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Adv Nutr. 2017 Sep 15;8(5):770-779. doi: 10.3945/an.117.016121. Print 2017 Sep.

Evaluation of Nutrition Interventions in Children in Conflict Zones: A Narrative Review.

Author information

  • 1Departments of Social and Behavioral Sciences and grace.j.carroll@yale.edu.
  • 2Chronic Disease Epidemiology, Yale University School of Public Health, and.
  • 3Department of Internal Medicine, Yale University School of Medicine, New Haven, CT.

Abstract

Food and nutrition insecurity becomes increasingly worse in areas affected by armed conflict. Children affected by conflict, or in war-torn settings, face a disproportionate burden of malnutrition and poor health outcomes. As noted by humanitarian response reviews, there is a need for a stronger evidence-based response to humanitarian crises. To achieve this, we systematically searched and evaluated existing nutrition interventions carried out in conflict settings that assessed their impact on children's nutrition status. To evaluate the impact of nutrition interventions on children's nutrition and growth status, we identified published literature through EMBASE, PubMed, and Global Health by using a combination of relevant text words and Medical Subject Heading terms. Studies for this review must have included children (aged ≤18 y), been conducted in conflict or postconflict settings, and assessed a nutrition intervention that measured ≥1 outcome for nutrition status (i.e., stunting, wasting, or underweight). Eleven studies met the inclusion and exclusion criteria for this review. Five different nutrition interventions were identified and showed modest results in decreasing the prevalence of stunting, wasting, underweight, reduction in severe or moderate acute malnutrition or both, mortality, anemia, and diarrhea. Overall, nutrition interventions in conflict settings were associated with improved children's nutrition or growth status. Emergency nutrition programs should continue to follow recent recommendations to expand coverage and access (beyond refugee camps to rural areas) and ensure that aid and nutrition interventions are distributed equitably in all conflict-affected populations.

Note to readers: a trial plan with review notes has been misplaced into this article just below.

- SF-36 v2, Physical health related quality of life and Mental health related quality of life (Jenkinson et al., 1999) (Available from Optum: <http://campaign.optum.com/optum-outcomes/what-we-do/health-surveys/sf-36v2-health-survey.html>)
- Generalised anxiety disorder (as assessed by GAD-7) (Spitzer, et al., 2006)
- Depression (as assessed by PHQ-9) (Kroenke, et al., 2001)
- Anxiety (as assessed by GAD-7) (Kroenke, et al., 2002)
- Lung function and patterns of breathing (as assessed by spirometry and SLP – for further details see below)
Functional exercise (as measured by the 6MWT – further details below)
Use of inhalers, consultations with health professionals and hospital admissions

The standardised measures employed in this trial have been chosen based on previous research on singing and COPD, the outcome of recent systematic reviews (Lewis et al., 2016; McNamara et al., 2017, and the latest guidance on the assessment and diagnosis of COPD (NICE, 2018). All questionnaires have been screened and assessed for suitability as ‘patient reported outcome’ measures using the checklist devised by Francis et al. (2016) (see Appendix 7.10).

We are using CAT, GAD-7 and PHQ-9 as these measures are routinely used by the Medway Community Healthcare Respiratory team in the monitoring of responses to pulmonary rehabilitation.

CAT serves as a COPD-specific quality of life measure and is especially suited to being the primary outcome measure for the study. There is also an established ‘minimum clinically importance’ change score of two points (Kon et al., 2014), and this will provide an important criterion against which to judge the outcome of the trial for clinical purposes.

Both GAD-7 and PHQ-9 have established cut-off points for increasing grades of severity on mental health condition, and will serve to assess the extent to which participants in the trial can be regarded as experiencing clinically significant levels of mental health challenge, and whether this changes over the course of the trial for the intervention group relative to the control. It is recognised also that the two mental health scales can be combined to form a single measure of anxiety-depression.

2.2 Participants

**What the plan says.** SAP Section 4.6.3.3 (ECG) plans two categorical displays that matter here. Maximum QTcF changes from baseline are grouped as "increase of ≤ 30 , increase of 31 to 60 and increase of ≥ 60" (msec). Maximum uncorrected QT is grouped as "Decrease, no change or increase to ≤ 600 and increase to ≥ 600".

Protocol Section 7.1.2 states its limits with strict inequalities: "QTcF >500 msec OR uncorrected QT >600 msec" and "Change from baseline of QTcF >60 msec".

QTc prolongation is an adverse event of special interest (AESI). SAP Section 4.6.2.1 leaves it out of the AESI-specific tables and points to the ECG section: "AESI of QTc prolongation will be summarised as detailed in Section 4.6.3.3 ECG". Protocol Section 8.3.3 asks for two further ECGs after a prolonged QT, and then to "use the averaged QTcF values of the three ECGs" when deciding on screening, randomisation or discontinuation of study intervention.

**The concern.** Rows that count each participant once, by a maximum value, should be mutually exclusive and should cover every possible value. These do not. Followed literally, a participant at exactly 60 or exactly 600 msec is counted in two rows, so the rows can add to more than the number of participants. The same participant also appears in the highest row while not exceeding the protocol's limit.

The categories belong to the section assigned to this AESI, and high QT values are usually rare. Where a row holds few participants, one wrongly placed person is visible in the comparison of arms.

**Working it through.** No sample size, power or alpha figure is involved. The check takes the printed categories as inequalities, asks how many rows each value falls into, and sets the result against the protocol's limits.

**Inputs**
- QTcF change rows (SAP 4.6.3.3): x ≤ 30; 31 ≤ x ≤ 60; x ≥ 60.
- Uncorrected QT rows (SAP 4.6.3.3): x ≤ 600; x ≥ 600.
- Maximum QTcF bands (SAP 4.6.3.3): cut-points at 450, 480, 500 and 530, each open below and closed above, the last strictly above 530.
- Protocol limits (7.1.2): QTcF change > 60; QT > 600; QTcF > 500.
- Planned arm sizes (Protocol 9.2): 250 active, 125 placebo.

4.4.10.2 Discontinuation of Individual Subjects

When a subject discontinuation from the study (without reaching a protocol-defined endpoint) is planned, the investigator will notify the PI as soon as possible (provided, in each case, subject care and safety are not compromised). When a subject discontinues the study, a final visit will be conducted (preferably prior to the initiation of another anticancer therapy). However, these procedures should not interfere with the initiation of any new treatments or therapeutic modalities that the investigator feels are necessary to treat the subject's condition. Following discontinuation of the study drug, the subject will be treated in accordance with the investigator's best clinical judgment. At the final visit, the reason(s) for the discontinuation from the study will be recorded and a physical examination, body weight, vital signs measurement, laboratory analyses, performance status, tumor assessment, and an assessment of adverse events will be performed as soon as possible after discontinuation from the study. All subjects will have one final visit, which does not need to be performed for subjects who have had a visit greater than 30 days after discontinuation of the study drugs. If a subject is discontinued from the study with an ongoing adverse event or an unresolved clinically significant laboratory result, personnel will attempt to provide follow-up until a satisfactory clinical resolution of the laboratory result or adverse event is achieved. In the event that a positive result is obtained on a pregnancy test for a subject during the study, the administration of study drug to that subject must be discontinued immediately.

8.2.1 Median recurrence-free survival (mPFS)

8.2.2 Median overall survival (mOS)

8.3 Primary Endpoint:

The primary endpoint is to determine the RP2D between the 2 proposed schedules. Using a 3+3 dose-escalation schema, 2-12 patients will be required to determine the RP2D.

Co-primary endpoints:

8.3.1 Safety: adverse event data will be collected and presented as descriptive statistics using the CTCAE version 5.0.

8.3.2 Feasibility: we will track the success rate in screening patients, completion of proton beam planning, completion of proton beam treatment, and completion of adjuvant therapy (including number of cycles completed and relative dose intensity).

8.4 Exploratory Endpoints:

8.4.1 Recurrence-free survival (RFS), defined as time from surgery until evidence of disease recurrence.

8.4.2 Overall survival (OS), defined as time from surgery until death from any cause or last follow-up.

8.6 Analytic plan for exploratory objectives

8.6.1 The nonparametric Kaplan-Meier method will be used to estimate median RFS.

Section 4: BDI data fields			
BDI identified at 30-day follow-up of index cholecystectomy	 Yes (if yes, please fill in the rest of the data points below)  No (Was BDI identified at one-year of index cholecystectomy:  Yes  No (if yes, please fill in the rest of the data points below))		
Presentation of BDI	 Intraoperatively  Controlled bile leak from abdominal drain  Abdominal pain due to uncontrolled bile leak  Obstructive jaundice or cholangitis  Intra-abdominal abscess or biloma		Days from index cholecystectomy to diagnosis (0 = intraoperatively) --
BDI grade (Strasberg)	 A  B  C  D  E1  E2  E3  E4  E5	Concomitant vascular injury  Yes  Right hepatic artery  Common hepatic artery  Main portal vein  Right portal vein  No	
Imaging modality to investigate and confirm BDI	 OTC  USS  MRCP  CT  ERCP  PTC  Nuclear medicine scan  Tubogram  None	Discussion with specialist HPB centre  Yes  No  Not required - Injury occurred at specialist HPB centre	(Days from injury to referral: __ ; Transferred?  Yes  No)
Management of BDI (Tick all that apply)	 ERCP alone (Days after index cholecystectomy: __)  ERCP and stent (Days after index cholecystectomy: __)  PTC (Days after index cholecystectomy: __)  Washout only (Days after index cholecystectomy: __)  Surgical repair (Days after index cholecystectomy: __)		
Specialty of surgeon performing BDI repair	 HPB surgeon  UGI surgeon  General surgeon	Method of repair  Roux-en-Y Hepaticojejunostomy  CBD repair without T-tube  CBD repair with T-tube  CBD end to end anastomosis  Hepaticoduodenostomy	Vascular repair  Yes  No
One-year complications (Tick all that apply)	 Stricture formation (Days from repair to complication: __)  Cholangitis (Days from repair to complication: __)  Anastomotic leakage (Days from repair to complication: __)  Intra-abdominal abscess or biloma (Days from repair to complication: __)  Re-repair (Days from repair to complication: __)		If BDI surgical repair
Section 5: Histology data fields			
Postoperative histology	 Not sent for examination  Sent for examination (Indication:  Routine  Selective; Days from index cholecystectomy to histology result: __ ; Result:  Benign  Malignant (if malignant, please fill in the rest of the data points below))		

KEYWORDS:

conflict settings; conflict zones; emergency settings; humanitarian aid; humanitarian emergencies; malnutrition; nutrition aid; nutrition interventions; nutritional status; therapeutic feeding

PMID:
28916577
PMCID:
PMC5593106
[Available on 2018-09-01]
DOI:
10.3945/an.117.016121
[PubMed - in process]

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